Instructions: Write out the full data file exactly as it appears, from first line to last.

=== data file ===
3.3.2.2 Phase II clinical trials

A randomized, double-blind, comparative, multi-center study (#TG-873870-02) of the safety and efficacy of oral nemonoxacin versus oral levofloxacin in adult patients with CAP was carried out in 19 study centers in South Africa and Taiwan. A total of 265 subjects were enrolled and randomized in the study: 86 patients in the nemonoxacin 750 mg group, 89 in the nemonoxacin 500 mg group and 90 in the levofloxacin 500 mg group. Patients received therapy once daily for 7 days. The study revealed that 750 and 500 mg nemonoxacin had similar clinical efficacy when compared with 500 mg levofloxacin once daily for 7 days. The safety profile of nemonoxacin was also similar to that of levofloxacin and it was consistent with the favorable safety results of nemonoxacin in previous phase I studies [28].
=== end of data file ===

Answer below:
3.3.2.2 Phase II clinical trials

A randomized, double-blind, comparative, multi-center study (#TG-873870-02) of the safety and efficacy of oral nemonoxacin versus oral levofloxacin in adult patients with CAP was carried out in 19 study centers in South Africa and Taiwan. A total of 265 subjects were enrolled and randomized in the study: 86 patients in the nemonoxacin 750 mg group, 89 in the nemonoxacin 500 mg group and 90 in the levofloxacin 500 mg group. Patients received therapy once daily for 7 days. The study revealed that 750 and 500 mg nemonoxacin had similar clinical efficacy when compared with 500 mg levofloxacin once daily for 7 days. The safety profile of nemonoxacin was also similar to that of levofloxacin and it was consistent with the favorable safety results of nemonoxacin in previous phase I studies [28].